Albania will not ‘cry at Europe’s door’, PM says

Albania’s Prime Minister Edi Rama said, ‘To say that Albanians will become Swedes, I don’t think it will happen.’ (AFP)
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Updated 06 February 2020

Albania will not ‘cry at Europe’s door’, PM says

  • The country of 2.8 million hoped to get the greenlight to start EU entry talks in October, but France, Denmark and the Netherlands vetoed the move
  • Neighbouring North Macedonia’s bid was also put on hold due to resistance chiefly from Paris

TIRANA: Albania will not “stay at Europe’s door and cry” for it to open, Prime Minister Edi Rama told AFP, stressing that the Balkan state must focus on its own future while Brussels sorts out thorny questions over its admissions process.
The country of 2.8 million hoped to get the greenlight to start EU entry talks in October, but France, Denmark and the Netherlands vetoed the move.
Neighbouring North Macedonia’s bid was also put on hold due to resistance chiefly from Paris.
The French-led “non” outraged many in the Balkans and in the EU, where most member states had wanted to reward the two countries for pushing through significant reforms.
Brussels is now redoubling efforts to get all member states on board to approve the start of Albania and North Macedonia’s talks at a summit in May.
Prime Minister Rama, however, is not holding his breath.
“I do not expect anything,” Rama, a painter and former basketball player, told AFP in an interview conducted in French.
“We should do the things that should be done” regardless of decisions in Brussels, he said, adding that the country cannot “continue to live with this anxiety of waiting for something that is out of our hands.”
“We will not stay at Europe’s door and cry,” said the 55-year-old, who was wearing a long black coat and sneakers.
“We are not on this path because the French or the Germans are asking us, but because it is the only reasonable path for the future of our children and for the future of this country,” he said.
Rama added that the EU’s own reforms are far from Tirana’s control, though “it is important for us too that Europe changes.”
Europe “is suffering, it doesn’t work as it should, that’s clear.”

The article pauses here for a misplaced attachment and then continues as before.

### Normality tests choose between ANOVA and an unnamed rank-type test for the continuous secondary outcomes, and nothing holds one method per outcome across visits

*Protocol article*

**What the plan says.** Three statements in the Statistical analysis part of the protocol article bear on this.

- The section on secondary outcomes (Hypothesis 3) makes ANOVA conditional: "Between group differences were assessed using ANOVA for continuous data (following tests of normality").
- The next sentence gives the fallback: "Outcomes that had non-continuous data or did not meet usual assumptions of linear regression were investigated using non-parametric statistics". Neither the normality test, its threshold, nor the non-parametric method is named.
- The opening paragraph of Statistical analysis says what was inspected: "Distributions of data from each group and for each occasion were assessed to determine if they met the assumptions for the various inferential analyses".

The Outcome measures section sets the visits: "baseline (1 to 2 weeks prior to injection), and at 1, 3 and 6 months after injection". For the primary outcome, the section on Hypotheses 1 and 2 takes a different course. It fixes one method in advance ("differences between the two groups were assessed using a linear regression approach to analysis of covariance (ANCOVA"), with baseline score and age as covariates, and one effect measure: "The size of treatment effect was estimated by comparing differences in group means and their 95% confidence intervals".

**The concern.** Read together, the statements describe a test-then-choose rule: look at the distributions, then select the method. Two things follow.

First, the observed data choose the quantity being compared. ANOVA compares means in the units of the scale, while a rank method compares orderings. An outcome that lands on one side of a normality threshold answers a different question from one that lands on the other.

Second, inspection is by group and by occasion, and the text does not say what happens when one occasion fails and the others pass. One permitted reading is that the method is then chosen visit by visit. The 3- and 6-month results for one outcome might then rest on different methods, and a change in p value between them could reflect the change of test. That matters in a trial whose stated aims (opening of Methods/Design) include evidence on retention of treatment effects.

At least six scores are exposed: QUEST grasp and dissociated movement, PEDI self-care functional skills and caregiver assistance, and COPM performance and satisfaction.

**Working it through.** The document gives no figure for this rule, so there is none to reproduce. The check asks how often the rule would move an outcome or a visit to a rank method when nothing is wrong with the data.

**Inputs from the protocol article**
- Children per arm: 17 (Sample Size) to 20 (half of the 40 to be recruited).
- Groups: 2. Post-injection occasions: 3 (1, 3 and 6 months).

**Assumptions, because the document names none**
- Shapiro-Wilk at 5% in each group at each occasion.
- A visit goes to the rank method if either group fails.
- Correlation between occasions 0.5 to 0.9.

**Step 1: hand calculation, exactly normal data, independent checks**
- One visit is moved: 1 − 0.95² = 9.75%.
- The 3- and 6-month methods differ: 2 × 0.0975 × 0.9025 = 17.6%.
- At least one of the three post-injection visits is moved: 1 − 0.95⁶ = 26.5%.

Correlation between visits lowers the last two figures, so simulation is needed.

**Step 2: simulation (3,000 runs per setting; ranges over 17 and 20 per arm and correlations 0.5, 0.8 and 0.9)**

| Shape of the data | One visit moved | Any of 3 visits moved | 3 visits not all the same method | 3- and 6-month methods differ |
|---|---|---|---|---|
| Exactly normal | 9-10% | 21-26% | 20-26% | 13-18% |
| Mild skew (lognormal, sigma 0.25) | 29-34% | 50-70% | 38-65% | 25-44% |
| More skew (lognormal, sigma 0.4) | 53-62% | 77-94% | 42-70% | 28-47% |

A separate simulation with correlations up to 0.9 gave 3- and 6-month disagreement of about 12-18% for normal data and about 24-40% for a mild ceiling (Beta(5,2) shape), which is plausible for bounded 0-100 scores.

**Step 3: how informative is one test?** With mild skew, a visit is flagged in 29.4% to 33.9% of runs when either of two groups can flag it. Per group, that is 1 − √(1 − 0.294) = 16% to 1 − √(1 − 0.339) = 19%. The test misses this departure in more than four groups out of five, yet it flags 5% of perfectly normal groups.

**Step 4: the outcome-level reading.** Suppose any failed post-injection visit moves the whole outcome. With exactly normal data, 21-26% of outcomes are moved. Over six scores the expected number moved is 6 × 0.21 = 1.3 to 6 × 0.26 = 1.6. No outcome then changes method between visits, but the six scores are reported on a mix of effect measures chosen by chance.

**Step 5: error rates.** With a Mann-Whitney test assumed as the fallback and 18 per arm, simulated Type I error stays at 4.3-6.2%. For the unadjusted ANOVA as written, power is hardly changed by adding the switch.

In order to placate French demands to rework the EU’s entry requirements before opening the gate to new members, the European Commission proposed a tougher and more political admissions process this week.
For Tirana, the main areas under scrutiny are its efforts to root out corruption and organized crime, as well as to strengthen rule of law.
The country has carried out intensive justice reforms since 2016, with hundreds of judges and prosecutors vetted for any links to crime or other unethical conduct.
While Brussels has applauded this process, a progress report in 2019 still noted that “corruption is prevalent in many areas” in the Balkan state. The next report is due at the end of the month.
“Albania did more than any other country for the opening of negotiations,” insisted Rama, who has been in power since 2013.
But the country will “continue to do its homework (because) we are not doing it for them, we are doing it for ourselves,” he added.
On that front, the government recently adopted a decree to bolster the fight against organized crime.
It has also asked parliament to crack down on corruption and crime in the construction sector — an issue that came to light after a deadly earthquake in November damaged more than 80,000 buildings, killing 51 people.
Authorities say they will put an end to decades of unchecked urbanization, especially in coastal tourist areas where many developers have built without proper permits or respect for safety codes.
The cost of the earthquake reconstruction effort is estimated at a billion euros (dollars), with which Albania is set to receive help at a donor conference later this month in Brussels.
“We greatly appreciate the will to organize this conference and we hope it will be successful,” Rama said.
Asked if the earthquake was a wake-up call for Albania generally, Rama said he was a “realist.”
“This is a huge opportunity for the country to demonstrate it is doing things differently,” he said.
“But to say that Albanians will become Swedes, I don’t think it will happen.”


Taliban rule out cease-fire until it is agreed in talks

Updated 12 August 2020

Taliban rule out cease-fire until it is agreed in talks

  • President Ghani’s order to release 400 hardcore Taliban prisoners opens way for negotiations